These common climacteric fruits are some of the top ethylene producers. Their ethylene potency increases as they ripen.

  • Apples
  • Avocados
  • Bananas
  • Cantaloupe
  • Peaches
  • Pears

As an easy-to-reference resource, we've created a downloadable produce storage chart you can keep in your commercial kitchen.

Download our Ethylene Production and Sensitivity PDF


Fruit and Vegetable Storage

It’s best to store your fruits and vegetables separately. Most fruits release a lot of ethylene, and most vegetables are sensitive to it. Learn how to store vegetables and fruits to meet each category’s unique needs.


How to Store Vegetables

Vegetables in Containers at Farm Stand

On average, vegetables contain nonexistent traces of ethylene compared to fruits. Learn how to maximize the freshness and quality of the most popular vegetables below.

How to Store Tomatoes:

Keep tomatoes in your storeroom away from sunlight. Tomatoes will not ripen correctly in the refrigerator. Arrange them stem side down until they're fully ripe. Tomatoes keep best when they aren’t touching, so store them in a single layer. Do not bunch them together. Once the tomatoes are soft and vibrant, prolong their shelf life by transferring them to the fridge.

Best Way to Store Potatoes:

Store potatoes outside the fridge in a cool, dark, dry spot. Refrigerated air is too cold for potatoes and causes their starch to turn to sugar. Store potatoes in a paper bag, basket, or large bowl. Don't store potatoes in plastic bags/sealed containers that trap moisture. Damp environments cause potatoes to spoil faster.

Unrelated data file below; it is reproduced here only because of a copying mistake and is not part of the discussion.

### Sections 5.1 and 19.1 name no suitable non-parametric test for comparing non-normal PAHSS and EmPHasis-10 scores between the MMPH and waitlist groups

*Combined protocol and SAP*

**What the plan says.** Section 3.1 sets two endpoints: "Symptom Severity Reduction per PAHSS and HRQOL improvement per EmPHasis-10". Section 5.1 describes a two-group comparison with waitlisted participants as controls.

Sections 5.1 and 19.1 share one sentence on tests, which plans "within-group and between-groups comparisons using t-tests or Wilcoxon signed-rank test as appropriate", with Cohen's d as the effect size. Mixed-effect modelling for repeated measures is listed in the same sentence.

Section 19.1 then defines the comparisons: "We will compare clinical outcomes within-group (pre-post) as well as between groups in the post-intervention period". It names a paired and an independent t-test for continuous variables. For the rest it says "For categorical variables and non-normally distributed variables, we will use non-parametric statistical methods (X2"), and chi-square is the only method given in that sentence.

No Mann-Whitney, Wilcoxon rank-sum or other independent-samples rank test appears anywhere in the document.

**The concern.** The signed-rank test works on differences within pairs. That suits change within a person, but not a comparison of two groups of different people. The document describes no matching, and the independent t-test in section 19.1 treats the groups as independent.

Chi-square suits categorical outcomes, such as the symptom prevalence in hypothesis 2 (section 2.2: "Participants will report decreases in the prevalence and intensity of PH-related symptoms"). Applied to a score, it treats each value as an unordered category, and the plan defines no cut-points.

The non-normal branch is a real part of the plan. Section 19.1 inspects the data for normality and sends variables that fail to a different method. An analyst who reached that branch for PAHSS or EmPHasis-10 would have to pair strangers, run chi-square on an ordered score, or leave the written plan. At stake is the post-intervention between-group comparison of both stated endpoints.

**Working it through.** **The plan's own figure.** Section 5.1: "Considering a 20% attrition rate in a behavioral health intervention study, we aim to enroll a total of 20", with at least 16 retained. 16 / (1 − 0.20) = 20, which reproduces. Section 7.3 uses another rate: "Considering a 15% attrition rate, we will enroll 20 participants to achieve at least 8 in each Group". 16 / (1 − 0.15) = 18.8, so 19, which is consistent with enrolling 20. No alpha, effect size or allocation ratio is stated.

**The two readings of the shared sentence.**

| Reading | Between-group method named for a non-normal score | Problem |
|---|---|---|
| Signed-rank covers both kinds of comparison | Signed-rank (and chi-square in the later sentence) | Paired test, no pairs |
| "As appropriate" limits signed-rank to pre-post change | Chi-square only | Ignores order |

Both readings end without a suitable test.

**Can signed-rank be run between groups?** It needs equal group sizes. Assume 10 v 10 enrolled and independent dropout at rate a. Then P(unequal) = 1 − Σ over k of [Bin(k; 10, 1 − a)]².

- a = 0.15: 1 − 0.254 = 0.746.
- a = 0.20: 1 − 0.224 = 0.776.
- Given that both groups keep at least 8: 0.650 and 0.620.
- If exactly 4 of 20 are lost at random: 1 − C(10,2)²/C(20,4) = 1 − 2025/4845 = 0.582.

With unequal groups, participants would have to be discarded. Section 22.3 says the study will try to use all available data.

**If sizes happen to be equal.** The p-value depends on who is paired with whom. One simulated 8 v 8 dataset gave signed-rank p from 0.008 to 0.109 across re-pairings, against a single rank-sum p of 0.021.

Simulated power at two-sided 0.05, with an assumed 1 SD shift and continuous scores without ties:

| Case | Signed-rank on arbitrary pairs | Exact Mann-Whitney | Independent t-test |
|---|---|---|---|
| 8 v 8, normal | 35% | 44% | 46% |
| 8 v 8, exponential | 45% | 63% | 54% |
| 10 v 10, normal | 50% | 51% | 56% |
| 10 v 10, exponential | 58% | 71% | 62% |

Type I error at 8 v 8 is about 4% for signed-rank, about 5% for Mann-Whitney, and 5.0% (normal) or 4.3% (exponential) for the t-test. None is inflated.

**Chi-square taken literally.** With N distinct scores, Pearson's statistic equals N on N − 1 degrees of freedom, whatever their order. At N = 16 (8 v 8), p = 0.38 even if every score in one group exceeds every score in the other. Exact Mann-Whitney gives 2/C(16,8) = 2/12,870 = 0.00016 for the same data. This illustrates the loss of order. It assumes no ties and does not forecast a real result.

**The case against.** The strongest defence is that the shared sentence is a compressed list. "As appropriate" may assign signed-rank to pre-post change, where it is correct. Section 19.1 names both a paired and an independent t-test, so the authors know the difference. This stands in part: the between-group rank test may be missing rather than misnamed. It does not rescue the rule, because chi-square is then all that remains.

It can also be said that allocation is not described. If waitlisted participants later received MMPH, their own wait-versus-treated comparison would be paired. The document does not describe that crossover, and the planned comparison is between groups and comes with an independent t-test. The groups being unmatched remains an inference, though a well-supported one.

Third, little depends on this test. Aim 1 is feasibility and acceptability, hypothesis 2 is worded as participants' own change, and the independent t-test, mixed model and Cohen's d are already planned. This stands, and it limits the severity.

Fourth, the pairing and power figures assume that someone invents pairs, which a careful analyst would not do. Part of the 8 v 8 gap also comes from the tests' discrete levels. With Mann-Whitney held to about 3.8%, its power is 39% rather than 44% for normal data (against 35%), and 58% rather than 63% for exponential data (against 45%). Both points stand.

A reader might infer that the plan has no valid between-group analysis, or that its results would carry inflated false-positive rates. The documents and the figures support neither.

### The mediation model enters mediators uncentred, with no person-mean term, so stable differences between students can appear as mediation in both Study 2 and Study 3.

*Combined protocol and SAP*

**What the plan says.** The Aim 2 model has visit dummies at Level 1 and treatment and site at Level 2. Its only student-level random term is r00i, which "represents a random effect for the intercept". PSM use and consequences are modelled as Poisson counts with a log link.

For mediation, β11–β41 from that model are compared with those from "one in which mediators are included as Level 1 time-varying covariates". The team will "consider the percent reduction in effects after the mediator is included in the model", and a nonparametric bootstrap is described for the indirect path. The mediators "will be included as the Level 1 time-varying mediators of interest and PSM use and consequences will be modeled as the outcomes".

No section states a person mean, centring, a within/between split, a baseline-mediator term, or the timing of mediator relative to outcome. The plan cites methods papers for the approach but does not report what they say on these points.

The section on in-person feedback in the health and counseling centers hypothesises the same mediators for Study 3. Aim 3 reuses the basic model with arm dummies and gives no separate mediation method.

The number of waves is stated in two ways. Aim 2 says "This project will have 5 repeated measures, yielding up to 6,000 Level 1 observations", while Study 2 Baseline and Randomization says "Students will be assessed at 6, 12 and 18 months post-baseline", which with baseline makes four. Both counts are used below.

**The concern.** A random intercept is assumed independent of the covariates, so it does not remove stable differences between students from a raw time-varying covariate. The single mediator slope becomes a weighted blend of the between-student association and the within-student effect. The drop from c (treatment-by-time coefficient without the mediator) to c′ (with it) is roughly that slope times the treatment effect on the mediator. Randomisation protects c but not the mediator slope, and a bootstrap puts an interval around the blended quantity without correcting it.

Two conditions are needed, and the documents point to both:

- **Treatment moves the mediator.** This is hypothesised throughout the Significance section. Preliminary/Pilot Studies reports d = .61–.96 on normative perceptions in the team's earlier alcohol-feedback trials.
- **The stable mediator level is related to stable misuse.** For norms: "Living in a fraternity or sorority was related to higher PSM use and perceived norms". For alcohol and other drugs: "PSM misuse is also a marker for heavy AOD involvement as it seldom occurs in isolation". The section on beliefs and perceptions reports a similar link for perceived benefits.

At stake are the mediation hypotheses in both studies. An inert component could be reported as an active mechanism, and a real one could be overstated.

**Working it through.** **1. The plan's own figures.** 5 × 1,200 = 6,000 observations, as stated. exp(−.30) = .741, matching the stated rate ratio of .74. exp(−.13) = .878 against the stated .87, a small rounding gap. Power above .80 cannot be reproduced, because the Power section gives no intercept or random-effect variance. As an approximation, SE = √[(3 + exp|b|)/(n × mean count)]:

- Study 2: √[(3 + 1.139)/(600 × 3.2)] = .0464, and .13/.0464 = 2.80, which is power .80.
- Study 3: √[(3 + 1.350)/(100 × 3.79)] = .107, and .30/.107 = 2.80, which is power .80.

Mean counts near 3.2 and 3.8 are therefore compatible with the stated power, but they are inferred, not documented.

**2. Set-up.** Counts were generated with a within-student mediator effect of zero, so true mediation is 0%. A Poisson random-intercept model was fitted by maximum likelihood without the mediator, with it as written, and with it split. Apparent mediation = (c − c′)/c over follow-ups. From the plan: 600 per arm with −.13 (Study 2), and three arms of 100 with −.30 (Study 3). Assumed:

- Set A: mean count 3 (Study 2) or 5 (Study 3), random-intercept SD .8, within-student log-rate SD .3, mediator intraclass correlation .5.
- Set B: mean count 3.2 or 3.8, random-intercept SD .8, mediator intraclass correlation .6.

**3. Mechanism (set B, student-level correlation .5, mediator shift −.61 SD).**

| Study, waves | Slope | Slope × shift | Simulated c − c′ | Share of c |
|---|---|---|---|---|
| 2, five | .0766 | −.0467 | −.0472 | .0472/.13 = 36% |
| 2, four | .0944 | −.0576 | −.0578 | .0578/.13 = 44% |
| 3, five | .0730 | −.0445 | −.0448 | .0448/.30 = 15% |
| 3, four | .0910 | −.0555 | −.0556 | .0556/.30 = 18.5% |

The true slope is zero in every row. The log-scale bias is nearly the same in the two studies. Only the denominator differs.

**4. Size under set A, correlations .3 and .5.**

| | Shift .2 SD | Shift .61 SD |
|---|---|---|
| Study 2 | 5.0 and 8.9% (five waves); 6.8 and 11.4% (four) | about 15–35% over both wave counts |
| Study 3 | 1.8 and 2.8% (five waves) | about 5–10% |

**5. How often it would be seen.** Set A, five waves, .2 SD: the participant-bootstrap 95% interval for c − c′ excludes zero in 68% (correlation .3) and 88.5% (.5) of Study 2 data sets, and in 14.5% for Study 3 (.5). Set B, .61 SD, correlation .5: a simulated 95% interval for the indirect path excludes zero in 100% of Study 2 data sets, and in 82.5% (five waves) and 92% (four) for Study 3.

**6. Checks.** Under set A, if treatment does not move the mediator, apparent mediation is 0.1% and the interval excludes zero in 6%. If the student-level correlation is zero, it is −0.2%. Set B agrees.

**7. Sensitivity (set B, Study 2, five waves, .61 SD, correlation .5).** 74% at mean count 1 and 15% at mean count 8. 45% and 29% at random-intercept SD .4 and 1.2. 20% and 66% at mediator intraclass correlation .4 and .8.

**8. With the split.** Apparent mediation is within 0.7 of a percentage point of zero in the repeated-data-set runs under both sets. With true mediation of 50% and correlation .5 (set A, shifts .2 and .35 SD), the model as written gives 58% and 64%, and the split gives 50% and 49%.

How to Store Cucumbers:

To keep cucumbers fresh, wrap clean and dry cucumbers in a paper towel and place them inside a plastic bag. The plastic bag helps protect the cucumbers from ethylene gas. Leave the top of the bag open to provide airflow and help prevent molding and sogginess. Use this same method to store celery and spinach.

How to Store Carrots:

The first step in carrot storage is trimming their leafy tops. Carrot tops extract moisture from their roots, causing them to wilt prematurely. Keep your carrots hydrated by storing them in an uncovered container of shallow water inside your fridge. If space doesn't accommodate this method, your next best option is to store carrots in an open plastic bag.


How to Store Fruit

Fruit in Containers at Farm Stand

Learn how to store fruit to achieve complete ripeness and long shelf lives. While most fruits are ethylene producers, not all fruits release the same amount of ethylene, nor are they equally sensitive to it. Below are our tips for turning the most popular fruits into ripe and unspoiled ingredients.

How to Keep Bananas Fresh: